Bruce Goff (1904–1982) was one of the most inventive and iconoclastic architects of the twentieth century. Born in Kansas, he spent most of his life practicing in Oklahoma, Chicago, and Texas. In addition to his pursuit of “design for the continuous present” through architecture, Goff was also an artist and in the 1930s, a composer of modern piano compositions.
Apart from his own innate creativity, Goff found inspiration for his work from a variety of sources, including the architecture of Louis Sullivan, Frank Lloyd Wright, Antoni Gaudí, Erich Mendelsohn, modern European fine arts and music, and the arts of Japan and Southeast Asia.
In a career that spanned more than six decades, Goff saw almost a hundred and fifty of his architectural designs—of a total oeuvre of more than five hundred—built in fifteen states. While the majority of his projects were private residences, commercial and civic buildings appeared throughout in both large and small-scale commissions. In each of these designs, Goff's sensitivity to client, site, space, and material set him apart from the mainstream.
Goff also profoundly influenced a younger generation of architects through his teaching at the University of Oklahoma, apprenticeships, and lectures and is regarded as one of the masters of organic architecture in the United States. In 1995, The Art Institute of Chicago mounted a major retrospective exhibition of his work, with an accompanying catalog, The Architecture of Bruce Goff, 1904-1982: Design for the Continuous Present.
In 1990, The Art Institute of Chicago received Goff's comprehensive archive through the Shin'enKan Foundation, Inc. and Goff's executor, Joe Price. Additional donations have been received from various sources. Because of the vast scope of the archive, its contents were subsequently divided according to material type between several departments at the Art Institute, as described below.
Bruce Goff Archive - Ryerson & Burnham Libraries
132.5 linear feet.
Holdings consist of Goff's entire professional papers, along with many personal items: business and personal correspondence, project files, photographs and slides, published and unpublished lectures and articles, business and personal financial papers, personal collections of shells and rocks, player-piano rolls composed and cut by Goff, and audio and video recordings of interviews, lectures, and documentaries.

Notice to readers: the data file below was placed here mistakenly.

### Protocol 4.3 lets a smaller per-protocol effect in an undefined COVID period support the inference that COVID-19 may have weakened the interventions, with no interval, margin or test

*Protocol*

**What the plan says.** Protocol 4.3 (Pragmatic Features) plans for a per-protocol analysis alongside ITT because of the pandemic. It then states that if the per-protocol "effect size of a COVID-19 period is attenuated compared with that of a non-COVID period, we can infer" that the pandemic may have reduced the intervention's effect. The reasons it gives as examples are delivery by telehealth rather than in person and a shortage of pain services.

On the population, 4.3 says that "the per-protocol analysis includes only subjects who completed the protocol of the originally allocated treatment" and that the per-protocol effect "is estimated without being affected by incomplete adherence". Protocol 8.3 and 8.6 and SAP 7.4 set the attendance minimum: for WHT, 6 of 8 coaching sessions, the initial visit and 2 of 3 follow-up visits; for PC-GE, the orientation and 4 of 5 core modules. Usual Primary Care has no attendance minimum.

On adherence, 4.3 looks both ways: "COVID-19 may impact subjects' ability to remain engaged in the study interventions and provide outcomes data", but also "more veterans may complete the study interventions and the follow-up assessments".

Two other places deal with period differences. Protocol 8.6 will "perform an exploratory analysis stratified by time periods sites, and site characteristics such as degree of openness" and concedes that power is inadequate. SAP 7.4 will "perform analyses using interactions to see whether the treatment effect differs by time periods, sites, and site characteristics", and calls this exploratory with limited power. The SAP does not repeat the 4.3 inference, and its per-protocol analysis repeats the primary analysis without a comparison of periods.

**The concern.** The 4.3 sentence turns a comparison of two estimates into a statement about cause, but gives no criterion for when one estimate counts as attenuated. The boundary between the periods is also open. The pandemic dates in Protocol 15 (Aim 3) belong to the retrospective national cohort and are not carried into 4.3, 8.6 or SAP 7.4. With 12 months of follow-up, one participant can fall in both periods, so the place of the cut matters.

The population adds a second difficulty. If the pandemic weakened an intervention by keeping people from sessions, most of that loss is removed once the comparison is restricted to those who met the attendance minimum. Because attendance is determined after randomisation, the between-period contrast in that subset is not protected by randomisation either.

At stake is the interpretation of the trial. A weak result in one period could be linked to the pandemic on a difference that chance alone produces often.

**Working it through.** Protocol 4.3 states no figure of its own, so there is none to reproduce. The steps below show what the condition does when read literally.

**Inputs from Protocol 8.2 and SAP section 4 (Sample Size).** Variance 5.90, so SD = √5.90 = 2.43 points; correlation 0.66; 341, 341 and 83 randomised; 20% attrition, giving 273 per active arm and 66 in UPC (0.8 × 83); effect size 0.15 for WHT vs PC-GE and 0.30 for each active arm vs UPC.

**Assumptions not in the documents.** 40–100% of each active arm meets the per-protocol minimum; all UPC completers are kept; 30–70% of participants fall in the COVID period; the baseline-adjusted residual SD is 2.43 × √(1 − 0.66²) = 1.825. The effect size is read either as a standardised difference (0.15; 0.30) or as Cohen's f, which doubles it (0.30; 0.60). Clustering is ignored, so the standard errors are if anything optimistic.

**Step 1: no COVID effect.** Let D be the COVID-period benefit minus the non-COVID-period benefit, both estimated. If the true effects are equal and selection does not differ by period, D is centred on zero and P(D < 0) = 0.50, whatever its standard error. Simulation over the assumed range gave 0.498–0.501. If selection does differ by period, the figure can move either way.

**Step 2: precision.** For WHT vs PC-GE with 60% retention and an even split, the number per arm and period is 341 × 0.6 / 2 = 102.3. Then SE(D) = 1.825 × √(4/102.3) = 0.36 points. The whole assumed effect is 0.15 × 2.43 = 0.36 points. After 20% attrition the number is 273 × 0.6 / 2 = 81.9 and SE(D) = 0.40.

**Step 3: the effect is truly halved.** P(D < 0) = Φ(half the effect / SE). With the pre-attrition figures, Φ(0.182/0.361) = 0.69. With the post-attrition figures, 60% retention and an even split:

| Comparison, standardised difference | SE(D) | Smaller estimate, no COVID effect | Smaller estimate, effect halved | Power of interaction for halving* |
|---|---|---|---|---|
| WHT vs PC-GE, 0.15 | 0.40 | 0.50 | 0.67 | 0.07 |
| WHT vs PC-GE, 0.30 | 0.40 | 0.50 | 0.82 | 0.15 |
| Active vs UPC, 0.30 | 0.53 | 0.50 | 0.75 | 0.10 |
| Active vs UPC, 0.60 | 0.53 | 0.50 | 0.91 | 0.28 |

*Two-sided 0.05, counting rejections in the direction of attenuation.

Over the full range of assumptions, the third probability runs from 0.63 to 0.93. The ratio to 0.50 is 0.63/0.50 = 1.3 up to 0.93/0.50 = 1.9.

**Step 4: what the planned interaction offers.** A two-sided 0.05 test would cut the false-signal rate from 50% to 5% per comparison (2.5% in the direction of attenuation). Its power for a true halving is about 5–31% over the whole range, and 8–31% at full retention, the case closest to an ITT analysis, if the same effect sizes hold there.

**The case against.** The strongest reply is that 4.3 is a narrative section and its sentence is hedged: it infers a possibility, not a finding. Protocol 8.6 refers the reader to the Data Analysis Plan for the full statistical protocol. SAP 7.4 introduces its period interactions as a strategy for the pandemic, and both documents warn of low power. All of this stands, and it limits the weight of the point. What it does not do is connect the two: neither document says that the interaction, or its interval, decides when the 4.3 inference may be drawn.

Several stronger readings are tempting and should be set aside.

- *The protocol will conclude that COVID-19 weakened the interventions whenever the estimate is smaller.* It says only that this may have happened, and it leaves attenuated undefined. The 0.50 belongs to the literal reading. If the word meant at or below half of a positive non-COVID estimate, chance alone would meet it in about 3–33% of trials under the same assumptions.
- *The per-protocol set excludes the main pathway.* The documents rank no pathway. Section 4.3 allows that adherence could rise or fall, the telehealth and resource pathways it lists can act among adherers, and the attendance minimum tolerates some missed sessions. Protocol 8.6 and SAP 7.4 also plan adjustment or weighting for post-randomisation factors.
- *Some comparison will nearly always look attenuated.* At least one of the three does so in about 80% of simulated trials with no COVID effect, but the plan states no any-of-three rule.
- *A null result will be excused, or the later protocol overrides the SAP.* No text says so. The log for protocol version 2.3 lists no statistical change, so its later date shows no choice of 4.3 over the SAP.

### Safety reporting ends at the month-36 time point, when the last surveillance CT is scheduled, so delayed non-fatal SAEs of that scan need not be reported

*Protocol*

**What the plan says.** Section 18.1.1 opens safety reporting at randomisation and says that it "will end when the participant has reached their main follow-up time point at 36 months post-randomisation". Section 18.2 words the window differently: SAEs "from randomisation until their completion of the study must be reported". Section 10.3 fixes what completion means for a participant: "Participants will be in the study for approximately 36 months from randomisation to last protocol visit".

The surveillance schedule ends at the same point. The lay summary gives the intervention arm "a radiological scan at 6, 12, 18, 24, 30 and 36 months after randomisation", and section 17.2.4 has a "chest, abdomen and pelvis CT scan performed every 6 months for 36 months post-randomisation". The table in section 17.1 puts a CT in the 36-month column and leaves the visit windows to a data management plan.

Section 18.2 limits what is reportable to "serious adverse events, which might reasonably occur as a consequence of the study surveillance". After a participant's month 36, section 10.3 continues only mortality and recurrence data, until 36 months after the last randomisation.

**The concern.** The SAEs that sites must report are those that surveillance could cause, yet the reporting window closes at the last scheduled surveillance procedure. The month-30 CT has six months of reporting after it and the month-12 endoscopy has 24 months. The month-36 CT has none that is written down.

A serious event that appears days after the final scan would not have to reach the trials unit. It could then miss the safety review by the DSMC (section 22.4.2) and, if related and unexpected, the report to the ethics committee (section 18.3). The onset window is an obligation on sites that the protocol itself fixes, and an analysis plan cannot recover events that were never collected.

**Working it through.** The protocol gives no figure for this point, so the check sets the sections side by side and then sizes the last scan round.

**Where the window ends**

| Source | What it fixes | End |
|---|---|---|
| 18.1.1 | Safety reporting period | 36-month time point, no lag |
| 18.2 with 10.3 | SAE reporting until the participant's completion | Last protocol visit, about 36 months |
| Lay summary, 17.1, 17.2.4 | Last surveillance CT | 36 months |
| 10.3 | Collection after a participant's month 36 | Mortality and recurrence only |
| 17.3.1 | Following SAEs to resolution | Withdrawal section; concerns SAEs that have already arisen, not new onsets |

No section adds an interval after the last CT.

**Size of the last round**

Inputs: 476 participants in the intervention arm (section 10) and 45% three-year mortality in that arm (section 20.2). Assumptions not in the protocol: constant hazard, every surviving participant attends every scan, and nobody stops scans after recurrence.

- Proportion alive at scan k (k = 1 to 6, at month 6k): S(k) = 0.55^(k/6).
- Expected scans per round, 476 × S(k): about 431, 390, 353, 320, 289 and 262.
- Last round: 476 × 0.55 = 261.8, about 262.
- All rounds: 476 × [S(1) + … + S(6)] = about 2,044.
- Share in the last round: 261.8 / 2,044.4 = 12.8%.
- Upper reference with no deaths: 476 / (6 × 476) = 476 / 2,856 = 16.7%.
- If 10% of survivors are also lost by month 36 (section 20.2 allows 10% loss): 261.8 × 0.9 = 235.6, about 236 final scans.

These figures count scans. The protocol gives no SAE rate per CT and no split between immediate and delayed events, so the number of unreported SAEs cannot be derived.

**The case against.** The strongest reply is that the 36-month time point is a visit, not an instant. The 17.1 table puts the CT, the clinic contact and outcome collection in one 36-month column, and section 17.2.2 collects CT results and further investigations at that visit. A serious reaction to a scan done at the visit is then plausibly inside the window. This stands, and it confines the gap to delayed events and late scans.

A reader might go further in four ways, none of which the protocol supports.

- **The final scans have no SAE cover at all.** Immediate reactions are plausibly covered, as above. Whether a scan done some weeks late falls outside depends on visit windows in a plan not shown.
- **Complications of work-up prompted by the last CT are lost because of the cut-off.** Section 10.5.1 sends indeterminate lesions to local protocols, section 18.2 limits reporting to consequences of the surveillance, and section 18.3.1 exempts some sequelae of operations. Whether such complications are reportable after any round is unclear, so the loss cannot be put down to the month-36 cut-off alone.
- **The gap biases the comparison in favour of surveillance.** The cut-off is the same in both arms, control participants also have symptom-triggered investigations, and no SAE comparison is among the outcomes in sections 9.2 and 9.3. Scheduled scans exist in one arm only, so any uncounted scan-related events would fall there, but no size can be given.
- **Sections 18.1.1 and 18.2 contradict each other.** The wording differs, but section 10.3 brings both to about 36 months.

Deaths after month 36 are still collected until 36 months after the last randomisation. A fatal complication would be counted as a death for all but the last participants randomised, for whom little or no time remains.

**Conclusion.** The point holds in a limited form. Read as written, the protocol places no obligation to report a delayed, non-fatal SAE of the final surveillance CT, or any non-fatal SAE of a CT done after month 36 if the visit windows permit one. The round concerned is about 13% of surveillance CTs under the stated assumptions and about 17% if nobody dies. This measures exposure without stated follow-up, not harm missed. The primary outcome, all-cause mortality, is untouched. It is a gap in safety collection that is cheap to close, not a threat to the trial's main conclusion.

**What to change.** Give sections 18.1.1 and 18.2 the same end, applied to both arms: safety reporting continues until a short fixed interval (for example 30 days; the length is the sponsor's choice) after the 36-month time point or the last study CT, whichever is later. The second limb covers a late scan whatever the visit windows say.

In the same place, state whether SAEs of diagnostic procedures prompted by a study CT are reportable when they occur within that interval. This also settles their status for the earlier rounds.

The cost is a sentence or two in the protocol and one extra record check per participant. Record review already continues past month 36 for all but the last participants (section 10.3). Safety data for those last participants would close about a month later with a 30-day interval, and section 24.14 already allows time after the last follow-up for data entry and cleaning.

Bruce Goff Collection - Department of Architecture & Design
Approx. 8,000 drawings and 400 paintings.
Holdings consist of architectural and design drawings—including preliminary design sketches, presentation renderings, and working drawings—and painted compositions by Goff and various students and apprentices.
5 hours 40 min ago The Art Institute of Chicago Just like the museum's collection comes from artists around the world, so does the Museum Shop’s assortment of products. We source exclusive products from artisans that are inspired by the cultures, mediums, and techniques represented in our museum collection. View our assortment of unique items from India.
14 hours 48 min ago The Art Institute of Chicago NOW ON VIEW—Provoke: Photography in Japan between Protest and Performance, 1960–1975
Provoke was the English-language title for a Japanese photo magazine of the late 1960s; the name also designates the group of photographers and writers who put that formative publication together. Their influence has grown so great that the “Provoke era” is now international shorthand for sixties counterculture in Japan. This generational uprising swelled from the massive unrest, and sheer cultural disorientation, that accompanied the country’s transformation from ruined empire to superpower after World War II.
This exhibition places the achievements of Provoke alongside those of protesters and protest collectives, who made riveting photobooks, films, and photographs throughout the same era, as well as artists and art collectives keenly interested in live performance and its relation to the mechanical image.
18 hours 21 min ago The Art Institute of Chicago NEW ACQUISITION—In the early decades of the sixteenth century, Antwerp was a great center of commerce, finance, and luxury trade. The Flemish city attracted innovative painters like Quentin Massys, Jan Gossart, and Joos van Cleve working in a style that combined northern traditions with Italianate forms. Numerous other painters, whose work is only known under names of convenience, like the Master of the Lille Adoration, swelled the ranks of the Antwerp guild.
Saint Jerome in Penitence (by the Master of the Lille Adoration) is an ideal addition to our collection and can be seen alongside other exemplary paintings from Renaissance Antwerp—on view in Gallery 207.